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  • Spoiling the Stories: The Rise of Israeli Women’s Fiction by Tamar Merin
  • Wendy I. Zierler (bio)
Tamar Merin
Spoiling the Stories: The Rise of Israeli Women’s Fiction
Evanston: Northwestern University Press, 2016. 200 pages.

At the end of Rachel Eytan’s 1962 novel Barakia haḥamishi (The fifth heaven), the protagonist, Maya Hermoni, is left to take care of a little boy named Ketzele in the now-emptied orphanage that has served as their home. When Ketzele asks the older Maya to tell him a story, she offers up a dark tale of a wise king who abandons his beautiful queen and never returns, prompting an angry reaction from her small charge:

“Why! Why he didn’t return?” “I don’t know why. I don’t know anything.” “You’re always making up things like that,” he murmured heavily. “Always spoiling the stories. Make up something else.”

(quoted by Merin, p. 123)

This passage, which provides the title to Tamar Merin’s new study of the rise of Israeli women’s prose writing, typifies the disruptions and revisions of canonical masculine literary tradition that Merin identifies in the work of Eytan, Yehudit Hendel, Amalia Kahana-Carmon and Zeruya Shalev. Eytan’s Maya cannot provide the abandoned Ketzele with the supportive, comforting literary ending he craves. According to Merin, “the closing scene of The Fifth Heaven hints at the only possibility left to a female writer abandoned by her patriarchal literary family: Rather than becoming an authoritarian parent herself”—for example, by adopting the fairy-tale formula of courtship leading to marriage—“she imagines her literary parents anew, destabilizing their gender identities” (p. 123). Indeed, in each of the book’s chapters, Merin shows how her chosen Israeli women writers replicate with crucial differences the stories of their literary “fathers,” thus “spoiling” and reconstituting the Israeli literary canon.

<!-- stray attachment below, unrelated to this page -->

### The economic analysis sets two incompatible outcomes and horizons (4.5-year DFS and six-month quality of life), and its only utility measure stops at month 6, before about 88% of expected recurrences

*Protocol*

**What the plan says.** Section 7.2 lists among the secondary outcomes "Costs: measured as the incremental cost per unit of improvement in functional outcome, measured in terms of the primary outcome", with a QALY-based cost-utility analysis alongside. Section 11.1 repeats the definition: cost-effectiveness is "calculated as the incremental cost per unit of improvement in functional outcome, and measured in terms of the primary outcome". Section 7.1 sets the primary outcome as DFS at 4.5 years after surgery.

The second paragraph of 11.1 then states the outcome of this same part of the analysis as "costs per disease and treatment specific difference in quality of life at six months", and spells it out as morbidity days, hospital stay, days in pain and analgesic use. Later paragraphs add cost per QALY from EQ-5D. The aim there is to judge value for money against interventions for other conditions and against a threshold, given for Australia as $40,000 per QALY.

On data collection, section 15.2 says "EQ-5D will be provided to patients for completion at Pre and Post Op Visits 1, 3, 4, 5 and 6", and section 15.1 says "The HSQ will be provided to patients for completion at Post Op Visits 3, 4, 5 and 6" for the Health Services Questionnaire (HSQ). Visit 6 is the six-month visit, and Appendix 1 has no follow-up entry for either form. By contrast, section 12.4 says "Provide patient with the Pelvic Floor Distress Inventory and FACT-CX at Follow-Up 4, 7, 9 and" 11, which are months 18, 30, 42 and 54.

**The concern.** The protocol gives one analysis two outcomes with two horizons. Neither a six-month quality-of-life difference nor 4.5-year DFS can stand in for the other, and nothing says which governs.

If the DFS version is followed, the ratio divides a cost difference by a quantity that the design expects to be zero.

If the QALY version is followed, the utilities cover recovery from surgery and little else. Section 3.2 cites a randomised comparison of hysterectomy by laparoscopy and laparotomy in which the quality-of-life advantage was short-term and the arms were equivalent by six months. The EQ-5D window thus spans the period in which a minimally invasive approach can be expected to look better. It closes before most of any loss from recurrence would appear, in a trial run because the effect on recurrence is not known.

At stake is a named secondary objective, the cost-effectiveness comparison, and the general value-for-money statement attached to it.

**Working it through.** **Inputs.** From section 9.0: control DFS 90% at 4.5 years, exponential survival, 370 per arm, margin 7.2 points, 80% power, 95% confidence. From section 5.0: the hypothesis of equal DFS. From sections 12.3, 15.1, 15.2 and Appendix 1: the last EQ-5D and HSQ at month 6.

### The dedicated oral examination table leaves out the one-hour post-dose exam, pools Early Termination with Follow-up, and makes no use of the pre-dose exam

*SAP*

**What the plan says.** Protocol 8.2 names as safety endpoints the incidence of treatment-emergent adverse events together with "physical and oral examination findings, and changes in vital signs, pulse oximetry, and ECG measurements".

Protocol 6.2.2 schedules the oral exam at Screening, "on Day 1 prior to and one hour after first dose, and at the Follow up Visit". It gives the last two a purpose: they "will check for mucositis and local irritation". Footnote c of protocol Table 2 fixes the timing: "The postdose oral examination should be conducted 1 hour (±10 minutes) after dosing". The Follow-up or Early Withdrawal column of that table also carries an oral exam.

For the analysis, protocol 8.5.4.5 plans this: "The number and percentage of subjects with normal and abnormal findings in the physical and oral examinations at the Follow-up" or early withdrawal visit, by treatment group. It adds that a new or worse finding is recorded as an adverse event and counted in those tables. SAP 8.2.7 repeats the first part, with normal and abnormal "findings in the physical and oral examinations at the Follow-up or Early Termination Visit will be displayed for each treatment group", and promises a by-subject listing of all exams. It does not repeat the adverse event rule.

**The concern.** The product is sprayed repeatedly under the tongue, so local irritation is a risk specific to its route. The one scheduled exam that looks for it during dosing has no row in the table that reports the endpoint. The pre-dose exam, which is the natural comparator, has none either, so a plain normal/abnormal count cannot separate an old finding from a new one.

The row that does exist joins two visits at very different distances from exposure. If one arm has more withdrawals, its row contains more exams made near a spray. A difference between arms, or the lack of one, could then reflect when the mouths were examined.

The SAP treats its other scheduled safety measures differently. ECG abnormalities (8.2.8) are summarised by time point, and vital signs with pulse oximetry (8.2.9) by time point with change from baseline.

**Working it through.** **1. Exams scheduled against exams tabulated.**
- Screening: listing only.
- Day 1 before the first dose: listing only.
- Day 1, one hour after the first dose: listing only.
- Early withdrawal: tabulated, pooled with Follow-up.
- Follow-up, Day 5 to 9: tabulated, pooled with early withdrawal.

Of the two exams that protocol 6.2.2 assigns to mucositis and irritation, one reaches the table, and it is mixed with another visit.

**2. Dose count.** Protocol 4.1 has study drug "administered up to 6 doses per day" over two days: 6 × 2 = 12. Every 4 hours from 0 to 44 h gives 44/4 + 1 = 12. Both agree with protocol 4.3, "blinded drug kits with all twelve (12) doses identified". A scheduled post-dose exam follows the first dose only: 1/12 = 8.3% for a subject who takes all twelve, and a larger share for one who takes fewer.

The back cover of Spoiling the Stories asserts that Merin presents “the as yet untold story of the rise of prose by Israeli women,” though it would be fairer to say that parts of this story have already been told. As far back as 1987, Esther Fuchs wrote about the emergence of Israeli women’s writing in her path-breaking Israeli Mythogynies (SUNY Press), which included two chapters on the fiction of Amalia Kahana-Carmon.1 Lily [End Page 158] Rattok offered a long account of the rise of Hebrew prose-writing by women before and after the establishment of the State in the lengthy afterword to Hakol he’aḥer: Siporet nashim ‘ivrit (Hakibbutz Hameuchad, 1994), while Yael Feldman’s No Room of Their Own: Gender and Nation in Israeli Women’s Fiction (Columbia University Press, 1999) includes insightful, theoretically informed readings of Amalia Kahana-Carmon, Shulamit Lapid and Netiva ben-Yehuda. Yaffah Berlovitz has published two anthologies of Hebrew prose by women in the first half of the twentieth century with commentary: Sifrut nashim benot ha‘aliyah harishonah (Tarmil, 1984) and She’ani adamah ve’adam: Sipurei nashim ad kom hamedinah (Hakibbutz Hameuchad, 2002). Nurit Govrin’s study of the early fiction of Devora Baron, Hamaḥatzit harishonah (Bialik Institute, 1988), blazed a trail for other studies of Baron’s Hebrew and Yiddish fiction, by Naomi Seidman (A Marriage Made in Heaven, University of California Press, 1997), Wendy Zierler (And Rachel Stole the Idols, Wayne State University Press, 2004) and Sheila Jelen (Intimations of Difference, Syracuse, 2007, and Hebrew, Gender, and Modernity: Critical responses to Devora Baron’s Fiction, 2007, co-edited with Shachar Pinsker). Perhaps because significant work has already been done on Baron and because “she wrote only short stories and never developed into a novelist” (p. 5), Merin elects to omit Baron’s work from her book, a somewhat lamentable choice, but more on this later.

Merin is correct to note that none of these previous critical studies offer a female historiography of Hebrew prose fiction. Yael Feldman’s book jumps around between historical periods, while my own history of Jewish women’s writing in And Rachel Stole the Idols includes both poetry and fiction, focusing largely on the period before the establishment of the state. The historical focus of Merin’s study on...


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pp. 158-161
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